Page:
Significant Project Features:
- Soil Stabilization using Deep Soil Mixing
- Shear Walls installed at the toe of a coal ash impoundment
- 3,100 linear feet along the dike, maximum depth of 50 feet
- 150 Individual shear walls, each 30 to 40 feet long, variable spacing along dike
- Target UCS of 275 psi
- Value Engineering for wall geometry
The Tennessee Valley Authority operates the Colbert Steam Plant in Tuscumbia, Alabama. It is a coal-fired power plant that is scheduled for closure in 2016. As part of the plant shutdown, the Ash Pond 4 at the site requires structural improvement and closure.
Geo-Solutions entered into a Joint Venture (JV) agreement Thalle Construction Company of Hillsborough, North Carolina to complete the work. Geo-Solutions’ primary responsibility was the installation of the DSM, and Thalle was responsible for earthwork, site preparation, and other associated elements of the work.
The purpose of the Soil Stabilization work was to improve the stability of the coal ash pond. The objective was to prevent failure of the ash impoundment during a seismic event. The ash impoundment is adjacent to Cane Creek and failure of the dike would cause a release of coal ash into the creek.
The Engineer designed the project using in-situ mixing due to concerns about stability of the dike if an open-trenching method were to be used, and the close proximity of the waterway.
Description of Work:
The system of soil stabilization included the installation of 150 individual shear walls using Deep Soil Mixing. The shear walls were typically 30-35 feet deep and a maximum of 50 deep. Each wall consisted of 4 to 5 overlapping elements. Each element was created by a single stroke of the 4-auger DSM rig. The walls were arranged in “Y” pattern with 3 strokes in the “stem” of the Y and one stroke in each of the “wings.” The strokes of the 4-auger elements were overlapped by one full column on each stroke to ensure continuity.
The DSM cutoff wall soil mixing was performed using Geo-Solutions’ 4-auger Deep Soil Mixing rig. This rig was mounted on a Manitowoc 4100W Series II crawler crane. The rig was fitted with 4 overlapping, 4-ft diameter augers designed to install a continuous wall with a minimum width of three feet. The hollow stem augers are rotated and advanced through though the soil as grout is pumped through them. In this manner, the soil is mechanically cut and blended, to ensure a homogenous mix throughout the DSM. The cement grout was created at Geo-Solutions’ on-site batch plant. Water was blended with Portland cement in a high-speed colloidal mixer using a bulk silo. The grout was then transferred to a holding tank within the plant until it was pumped to the DSM rig.
The soil mix walls were drilled to make contact with the underlying Tuscumbia limestone. Due to the nature of the staggered augers on the DSM rig, and hardness of the bedrock (8,000+ psi), all of the augers of the 4-auger rig did not make contact with the limestone when completing an individual stroke. Geo-Solutions used an additional single auger rig soil-mixing rig to re-drill any individual DSM columns that did not make contact with the limestone. These single-auger plunges were done immediately after the 4-auger stroke while the soil-mix is still fresh. Using this technique, all columns in all walls made contact with limestone, which was a key component of the engineering design.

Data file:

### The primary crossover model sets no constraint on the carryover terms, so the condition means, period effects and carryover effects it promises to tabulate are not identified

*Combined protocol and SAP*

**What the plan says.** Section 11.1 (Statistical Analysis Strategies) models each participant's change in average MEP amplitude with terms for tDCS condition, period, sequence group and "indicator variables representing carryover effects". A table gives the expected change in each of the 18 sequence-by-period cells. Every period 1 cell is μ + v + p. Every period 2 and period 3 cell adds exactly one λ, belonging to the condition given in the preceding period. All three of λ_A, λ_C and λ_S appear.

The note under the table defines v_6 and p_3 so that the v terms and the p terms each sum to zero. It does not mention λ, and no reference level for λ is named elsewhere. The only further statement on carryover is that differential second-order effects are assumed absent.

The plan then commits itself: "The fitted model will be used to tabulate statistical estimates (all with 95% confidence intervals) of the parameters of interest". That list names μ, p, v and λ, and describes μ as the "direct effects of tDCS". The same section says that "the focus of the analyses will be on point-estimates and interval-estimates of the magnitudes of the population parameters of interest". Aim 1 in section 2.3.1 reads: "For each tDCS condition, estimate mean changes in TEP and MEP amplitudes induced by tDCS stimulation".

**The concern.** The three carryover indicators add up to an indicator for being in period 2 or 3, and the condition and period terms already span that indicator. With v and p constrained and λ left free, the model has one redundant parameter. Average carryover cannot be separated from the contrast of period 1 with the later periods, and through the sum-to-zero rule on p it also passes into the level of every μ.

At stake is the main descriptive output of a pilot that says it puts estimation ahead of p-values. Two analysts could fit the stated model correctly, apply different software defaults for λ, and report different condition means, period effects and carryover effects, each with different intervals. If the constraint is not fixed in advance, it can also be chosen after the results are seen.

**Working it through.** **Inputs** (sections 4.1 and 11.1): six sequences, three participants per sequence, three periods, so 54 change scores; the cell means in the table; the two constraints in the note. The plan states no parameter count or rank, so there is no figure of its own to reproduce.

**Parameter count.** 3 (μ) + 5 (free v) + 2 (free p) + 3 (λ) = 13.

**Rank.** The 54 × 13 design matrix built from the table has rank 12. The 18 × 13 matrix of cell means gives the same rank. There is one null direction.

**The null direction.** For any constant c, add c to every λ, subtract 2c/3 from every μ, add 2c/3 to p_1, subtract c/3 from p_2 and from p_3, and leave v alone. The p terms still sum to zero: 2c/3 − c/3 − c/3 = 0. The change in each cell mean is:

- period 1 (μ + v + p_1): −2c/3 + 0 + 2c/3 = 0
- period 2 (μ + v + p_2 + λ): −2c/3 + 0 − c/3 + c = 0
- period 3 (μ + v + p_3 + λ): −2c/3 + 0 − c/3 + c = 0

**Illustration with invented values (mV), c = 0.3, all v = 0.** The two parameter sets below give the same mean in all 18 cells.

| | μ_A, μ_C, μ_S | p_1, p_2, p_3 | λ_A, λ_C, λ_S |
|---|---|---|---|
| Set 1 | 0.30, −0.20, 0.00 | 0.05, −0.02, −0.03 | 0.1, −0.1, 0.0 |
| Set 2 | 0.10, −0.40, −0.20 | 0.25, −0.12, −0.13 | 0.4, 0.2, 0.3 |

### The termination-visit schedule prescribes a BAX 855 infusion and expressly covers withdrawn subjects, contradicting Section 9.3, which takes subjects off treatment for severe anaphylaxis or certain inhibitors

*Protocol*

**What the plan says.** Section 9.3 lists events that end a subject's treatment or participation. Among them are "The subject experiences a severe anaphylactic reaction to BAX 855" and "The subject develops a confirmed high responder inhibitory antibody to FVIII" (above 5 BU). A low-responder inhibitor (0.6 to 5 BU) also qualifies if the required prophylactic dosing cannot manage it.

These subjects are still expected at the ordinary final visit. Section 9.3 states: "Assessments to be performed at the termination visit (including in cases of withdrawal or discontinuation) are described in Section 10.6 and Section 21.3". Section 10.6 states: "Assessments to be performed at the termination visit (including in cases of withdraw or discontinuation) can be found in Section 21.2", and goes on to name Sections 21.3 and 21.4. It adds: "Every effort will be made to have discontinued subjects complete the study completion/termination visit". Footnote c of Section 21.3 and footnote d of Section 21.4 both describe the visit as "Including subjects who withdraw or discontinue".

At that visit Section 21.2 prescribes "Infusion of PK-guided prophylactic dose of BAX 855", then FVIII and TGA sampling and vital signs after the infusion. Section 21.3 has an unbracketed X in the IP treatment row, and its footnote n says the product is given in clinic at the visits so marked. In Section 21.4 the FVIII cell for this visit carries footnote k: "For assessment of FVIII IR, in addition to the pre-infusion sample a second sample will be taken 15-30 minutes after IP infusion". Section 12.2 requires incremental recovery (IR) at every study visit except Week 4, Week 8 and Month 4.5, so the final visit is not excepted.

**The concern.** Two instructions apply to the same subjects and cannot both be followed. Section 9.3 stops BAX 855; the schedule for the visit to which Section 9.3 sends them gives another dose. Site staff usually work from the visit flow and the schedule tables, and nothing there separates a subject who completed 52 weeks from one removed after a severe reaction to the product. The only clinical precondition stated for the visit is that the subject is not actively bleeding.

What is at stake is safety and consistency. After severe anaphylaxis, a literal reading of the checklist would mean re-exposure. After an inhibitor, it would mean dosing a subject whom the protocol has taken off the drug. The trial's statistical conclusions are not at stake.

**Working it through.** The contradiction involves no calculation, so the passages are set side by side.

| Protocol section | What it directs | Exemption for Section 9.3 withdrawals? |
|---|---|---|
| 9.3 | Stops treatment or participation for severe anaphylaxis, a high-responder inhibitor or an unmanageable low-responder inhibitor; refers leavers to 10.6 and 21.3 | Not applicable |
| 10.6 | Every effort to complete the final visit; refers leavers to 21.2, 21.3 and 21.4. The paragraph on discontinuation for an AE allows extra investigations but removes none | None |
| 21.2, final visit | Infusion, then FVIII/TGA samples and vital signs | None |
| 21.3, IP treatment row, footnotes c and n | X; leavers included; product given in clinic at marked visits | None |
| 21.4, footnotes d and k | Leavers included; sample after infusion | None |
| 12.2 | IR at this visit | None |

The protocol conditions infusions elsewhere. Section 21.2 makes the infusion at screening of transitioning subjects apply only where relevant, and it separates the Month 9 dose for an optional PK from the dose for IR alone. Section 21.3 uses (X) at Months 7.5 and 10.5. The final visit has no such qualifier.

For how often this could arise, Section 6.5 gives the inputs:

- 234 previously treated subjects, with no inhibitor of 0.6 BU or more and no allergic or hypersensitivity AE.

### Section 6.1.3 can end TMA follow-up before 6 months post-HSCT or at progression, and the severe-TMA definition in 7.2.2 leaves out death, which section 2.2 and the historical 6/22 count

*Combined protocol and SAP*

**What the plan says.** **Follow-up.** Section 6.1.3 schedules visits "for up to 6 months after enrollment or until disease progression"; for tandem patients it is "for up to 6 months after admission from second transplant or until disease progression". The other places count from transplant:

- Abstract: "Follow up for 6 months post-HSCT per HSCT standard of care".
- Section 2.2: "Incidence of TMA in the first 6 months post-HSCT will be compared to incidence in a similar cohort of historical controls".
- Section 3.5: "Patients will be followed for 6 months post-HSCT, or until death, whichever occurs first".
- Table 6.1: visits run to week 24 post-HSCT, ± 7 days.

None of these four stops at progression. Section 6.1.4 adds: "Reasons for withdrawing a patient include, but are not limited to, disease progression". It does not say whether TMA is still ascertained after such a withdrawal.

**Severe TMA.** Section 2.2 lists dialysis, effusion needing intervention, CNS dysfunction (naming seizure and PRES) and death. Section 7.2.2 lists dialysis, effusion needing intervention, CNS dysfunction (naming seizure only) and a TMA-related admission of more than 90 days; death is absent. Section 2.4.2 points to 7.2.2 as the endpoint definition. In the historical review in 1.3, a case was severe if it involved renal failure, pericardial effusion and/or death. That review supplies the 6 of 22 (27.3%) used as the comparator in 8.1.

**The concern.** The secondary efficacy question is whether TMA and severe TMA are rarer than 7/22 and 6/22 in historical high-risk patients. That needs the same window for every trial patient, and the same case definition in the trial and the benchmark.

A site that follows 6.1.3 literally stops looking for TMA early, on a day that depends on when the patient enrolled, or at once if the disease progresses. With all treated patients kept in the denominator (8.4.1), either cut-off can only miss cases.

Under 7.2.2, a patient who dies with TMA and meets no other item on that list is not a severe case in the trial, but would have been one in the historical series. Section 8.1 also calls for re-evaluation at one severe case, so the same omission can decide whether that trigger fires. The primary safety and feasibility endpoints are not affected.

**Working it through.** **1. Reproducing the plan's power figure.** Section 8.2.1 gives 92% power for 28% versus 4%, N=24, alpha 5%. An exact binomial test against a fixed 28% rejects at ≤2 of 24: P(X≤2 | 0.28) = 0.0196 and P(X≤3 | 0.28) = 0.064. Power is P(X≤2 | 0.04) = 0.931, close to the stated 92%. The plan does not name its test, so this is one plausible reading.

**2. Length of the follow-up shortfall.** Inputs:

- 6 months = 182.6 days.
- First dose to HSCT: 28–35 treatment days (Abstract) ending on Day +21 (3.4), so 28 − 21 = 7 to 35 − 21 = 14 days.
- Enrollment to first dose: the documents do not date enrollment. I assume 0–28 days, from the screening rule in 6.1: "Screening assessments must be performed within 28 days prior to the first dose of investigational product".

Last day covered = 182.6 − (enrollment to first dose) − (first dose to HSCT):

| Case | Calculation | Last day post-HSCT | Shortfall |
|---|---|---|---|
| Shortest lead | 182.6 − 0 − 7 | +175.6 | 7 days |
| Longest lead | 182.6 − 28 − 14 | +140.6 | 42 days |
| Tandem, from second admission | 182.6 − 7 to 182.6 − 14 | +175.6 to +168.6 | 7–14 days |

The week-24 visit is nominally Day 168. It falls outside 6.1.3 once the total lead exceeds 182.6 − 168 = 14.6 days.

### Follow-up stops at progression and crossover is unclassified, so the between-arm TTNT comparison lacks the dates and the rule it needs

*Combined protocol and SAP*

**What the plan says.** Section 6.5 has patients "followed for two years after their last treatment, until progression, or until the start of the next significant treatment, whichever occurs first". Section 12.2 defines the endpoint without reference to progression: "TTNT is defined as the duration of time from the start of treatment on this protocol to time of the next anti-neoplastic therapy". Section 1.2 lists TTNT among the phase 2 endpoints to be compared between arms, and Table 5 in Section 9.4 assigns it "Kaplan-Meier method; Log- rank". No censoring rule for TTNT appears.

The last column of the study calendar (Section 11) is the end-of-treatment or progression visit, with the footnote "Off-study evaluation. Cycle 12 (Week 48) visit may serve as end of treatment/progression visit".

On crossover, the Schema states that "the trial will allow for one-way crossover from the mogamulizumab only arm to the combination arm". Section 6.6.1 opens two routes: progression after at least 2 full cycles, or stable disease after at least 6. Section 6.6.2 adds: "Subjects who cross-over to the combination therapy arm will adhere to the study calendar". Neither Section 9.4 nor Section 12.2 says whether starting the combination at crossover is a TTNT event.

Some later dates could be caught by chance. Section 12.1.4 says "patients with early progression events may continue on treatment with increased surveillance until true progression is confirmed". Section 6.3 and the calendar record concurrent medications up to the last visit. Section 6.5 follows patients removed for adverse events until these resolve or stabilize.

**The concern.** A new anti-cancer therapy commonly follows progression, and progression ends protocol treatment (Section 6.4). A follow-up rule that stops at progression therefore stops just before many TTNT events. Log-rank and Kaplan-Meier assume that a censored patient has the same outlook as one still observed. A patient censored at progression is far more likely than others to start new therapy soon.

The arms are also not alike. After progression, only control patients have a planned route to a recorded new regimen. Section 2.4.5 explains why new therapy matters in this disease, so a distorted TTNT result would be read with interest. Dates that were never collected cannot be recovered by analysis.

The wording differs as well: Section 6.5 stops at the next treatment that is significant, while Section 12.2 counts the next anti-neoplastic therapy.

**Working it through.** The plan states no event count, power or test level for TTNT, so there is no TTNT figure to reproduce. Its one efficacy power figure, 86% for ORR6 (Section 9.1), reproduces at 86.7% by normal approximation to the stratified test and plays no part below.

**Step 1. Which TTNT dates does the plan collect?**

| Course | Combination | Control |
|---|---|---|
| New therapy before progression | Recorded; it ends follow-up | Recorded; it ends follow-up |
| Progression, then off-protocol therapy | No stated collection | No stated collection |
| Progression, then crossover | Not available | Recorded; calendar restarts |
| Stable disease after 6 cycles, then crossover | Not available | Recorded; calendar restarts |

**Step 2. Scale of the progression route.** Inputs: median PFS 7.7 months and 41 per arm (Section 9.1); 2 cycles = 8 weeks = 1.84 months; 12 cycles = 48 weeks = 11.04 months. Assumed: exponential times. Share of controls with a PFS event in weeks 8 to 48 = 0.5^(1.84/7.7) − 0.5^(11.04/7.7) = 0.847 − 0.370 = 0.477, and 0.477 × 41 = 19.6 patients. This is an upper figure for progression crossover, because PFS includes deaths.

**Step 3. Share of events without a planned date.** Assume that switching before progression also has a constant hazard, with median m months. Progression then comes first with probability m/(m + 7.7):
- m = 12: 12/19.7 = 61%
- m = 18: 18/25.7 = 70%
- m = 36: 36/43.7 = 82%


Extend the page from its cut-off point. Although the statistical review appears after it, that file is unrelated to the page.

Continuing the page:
The shear walls were laid out at the toe of, and perpendicular to the alignment of the ash impoundment dike. The spacing of the walls varied from 12 to 35 feet, and the length of the walls varied from 30 to 40 feet. The length and spacing were determined in the design by dividing the project into design segments. These segments were based on the surrounding stability of the area and the proximity to the creek. The limited space between the toe of the dike and the creek allowed for a narrow, 50 foot wide working platform.
The blending of cement into the soils was designed to increase the shear strength of the soil. Prior to the start of the project, a laboratory mix design program was conducted to determine the reagent addition rates to achieve the project goals of 275 psi UCS. Numerous soil types were modeled in the laboratory to characterize different areas of the site. The installed shear walls include 15-20% Portland cement by weight of soil.
Geo-Solutions submitted a Value Engineering proposal to our client to adjust the geometry of the shear walls. The original design had straight walls with a double-wide row of columns at the outboard side of the platform. Geo-Solutions proposed the “Y” configuration of the walls. The change in wall layout let to improved shear resistance. This resulted in a change of spacing and shortening of some walls in the final engineering design, which decreased total DSM quantity by approximately 40%.
The main projects challenges include a narrow work platform due to the limited space between the ash pond and the creek. Geo-Solutions had to work with a large crawler crane, a single auger mixing rig and other earthwork support equipment working in a small area. The proximity to the creek also meant that there was a strict enforcement of preventative measures to eliminate any potential environmental release events.